Women are sometimes accused of being their own worst enemies, professionally speaking. They do not put their hands up for promotion; they aren’t confident enough about promoting their skills and achievements; and they don’t do enough to find sponsors who will help them progress their careers.
Well yes, there is some truth in those assessments. But I learnt long ago that women can be their own harshest critics and this is not a winning tactic.
If you work in isolation or don’t seek feedback, then yes, it can often be hard to judge when confidence is being “pushy”, when displaying a modest ego is really “hiding your light under a bushel”.
When senior women get together and share war stories, all these issues come up. And that’s one of the very important networking aspects of Chief Executive Women. In almost 30 years since CEW was formed, every new member, no matter how senior a leader she is, has been supported by the knowledge that we have all felt the same way at one time.
CEW still puts a lot of energy into supporting its members, but these days we also raise a powerful voice in Australia’s national conversation around increasing women’s participation in work and leadership.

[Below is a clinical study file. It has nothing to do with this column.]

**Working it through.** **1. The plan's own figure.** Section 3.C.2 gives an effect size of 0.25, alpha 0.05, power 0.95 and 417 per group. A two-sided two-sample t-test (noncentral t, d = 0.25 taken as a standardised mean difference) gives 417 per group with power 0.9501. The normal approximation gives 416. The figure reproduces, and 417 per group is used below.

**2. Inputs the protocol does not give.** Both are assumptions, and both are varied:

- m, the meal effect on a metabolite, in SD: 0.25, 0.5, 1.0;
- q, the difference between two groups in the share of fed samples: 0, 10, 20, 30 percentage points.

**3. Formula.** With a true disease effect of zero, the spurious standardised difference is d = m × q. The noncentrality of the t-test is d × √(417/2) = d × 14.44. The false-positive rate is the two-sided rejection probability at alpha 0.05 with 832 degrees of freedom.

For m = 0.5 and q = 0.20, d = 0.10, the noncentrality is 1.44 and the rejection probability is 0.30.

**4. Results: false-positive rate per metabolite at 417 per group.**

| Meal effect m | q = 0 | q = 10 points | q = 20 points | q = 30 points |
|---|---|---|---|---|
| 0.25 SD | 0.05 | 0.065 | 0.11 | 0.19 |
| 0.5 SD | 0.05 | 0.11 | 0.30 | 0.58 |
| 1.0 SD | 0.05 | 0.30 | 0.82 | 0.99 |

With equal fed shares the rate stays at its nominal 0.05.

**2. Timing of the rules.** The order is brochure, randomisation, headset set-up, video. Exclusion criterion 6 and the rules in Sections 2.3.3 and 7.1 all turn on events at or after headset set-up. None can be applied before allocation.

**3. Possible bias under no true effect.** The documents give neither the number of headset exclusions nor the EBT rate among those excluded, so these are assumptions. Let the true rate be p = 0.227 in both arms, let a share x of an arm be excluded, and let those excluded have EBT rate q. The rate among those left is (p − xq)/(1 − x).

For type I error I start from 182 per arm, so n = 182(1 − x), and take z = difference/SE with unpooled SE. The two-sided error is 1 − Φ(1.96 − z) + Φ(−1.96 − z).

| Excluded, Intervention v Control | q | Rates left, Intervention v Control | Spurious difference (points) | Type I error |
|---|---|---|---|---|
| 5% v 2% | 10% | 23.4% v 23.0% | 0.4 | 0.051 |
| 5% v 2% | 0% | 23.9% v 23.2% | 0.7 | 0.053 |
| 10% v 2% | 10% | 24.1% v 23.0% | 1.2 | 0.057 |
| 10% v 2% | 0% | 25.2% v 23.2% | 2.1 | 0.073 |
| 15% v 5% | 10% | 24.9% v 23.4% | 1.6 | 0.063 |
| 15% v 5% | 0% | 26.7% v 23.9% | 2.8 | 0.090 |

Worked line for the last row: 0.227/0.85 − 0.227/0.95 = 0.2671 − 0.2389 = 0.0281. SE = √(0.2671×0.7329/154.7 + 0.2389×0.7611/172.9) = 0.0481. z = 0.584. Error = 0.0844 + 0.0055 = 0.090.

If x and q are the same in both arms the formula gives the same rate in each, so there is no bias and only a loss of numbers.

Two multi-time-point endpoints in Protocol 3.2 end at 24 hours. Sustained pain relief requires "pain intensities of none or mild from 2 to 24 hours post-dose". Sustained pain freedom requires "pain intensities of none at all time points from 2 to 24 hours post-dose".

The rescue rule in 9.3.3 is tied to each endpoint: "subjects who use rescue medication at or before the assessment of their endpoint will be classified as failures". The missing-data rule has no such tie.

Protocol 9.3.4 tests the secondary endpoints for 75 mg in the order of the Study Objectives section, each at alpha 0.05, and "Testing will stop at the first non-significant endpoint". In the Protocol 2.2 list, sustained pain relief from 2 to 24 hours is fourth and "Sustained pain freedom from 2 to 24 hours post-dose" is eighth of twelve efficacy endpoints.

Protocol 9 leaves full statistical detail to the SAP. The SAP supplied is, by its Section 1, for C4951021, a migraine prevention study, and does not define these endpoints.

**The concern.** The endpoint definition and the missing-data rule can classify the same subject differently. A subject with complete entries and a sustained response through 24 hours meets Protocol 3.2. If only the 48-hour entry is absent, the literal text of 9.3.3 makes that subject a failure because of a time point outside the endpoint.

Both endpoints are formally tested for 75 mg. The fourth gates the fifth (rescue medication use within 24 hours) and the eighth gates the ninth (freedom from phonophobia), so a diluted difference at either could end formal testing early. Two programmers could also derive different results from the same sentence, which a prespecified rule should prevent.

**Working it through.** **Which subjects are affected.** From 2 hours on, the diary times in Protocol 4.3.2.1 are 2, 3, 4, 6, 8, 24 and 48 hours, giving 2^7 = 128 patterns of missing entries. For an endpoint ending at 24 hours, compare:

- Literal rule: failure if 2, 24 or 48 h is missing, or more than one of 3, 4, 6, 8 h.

Members of CEW live and breathe leadership. Many of us have been the first women in our fields to take on a C-suite role. Some of our lessons have been learned the hard way and we’ve been hearing the same promises and bland statements of intent around gender equality for decades.
We believe that now is the time for a strong culture of genuine gender diversity in Australia.
Through our various executive education scholarships and training programs, CEW offers future women leaders the benefit of our collective wisdom, and we engage with business, government and the community as advocates for women in leadership. You can read more about the Leaders Program and our scholarships on this site.
We aim to grow this website into a hub for discussion on greater representation of women at senior levels of Australian business, government, academia and the not-for-profit sectors. We also want to share what we have learnt about the culture of leadership.
This website will be where CEW and its members will present an evidence- and experience-based case for greater representation of women in leadership.
Through our Voice of Experience blog posts, CEW members will also tell our personal stories of struggling to achieve career success in the face of gender bias, conscious and unconscious.
It is only with this kind of leadership that Australia will bring about change which will benefit us all.
Christine Christian is Non Executive Company Director, ME Bank Limited, Lonsec Fiscal, Powerlinx Inc., State Library of Victoria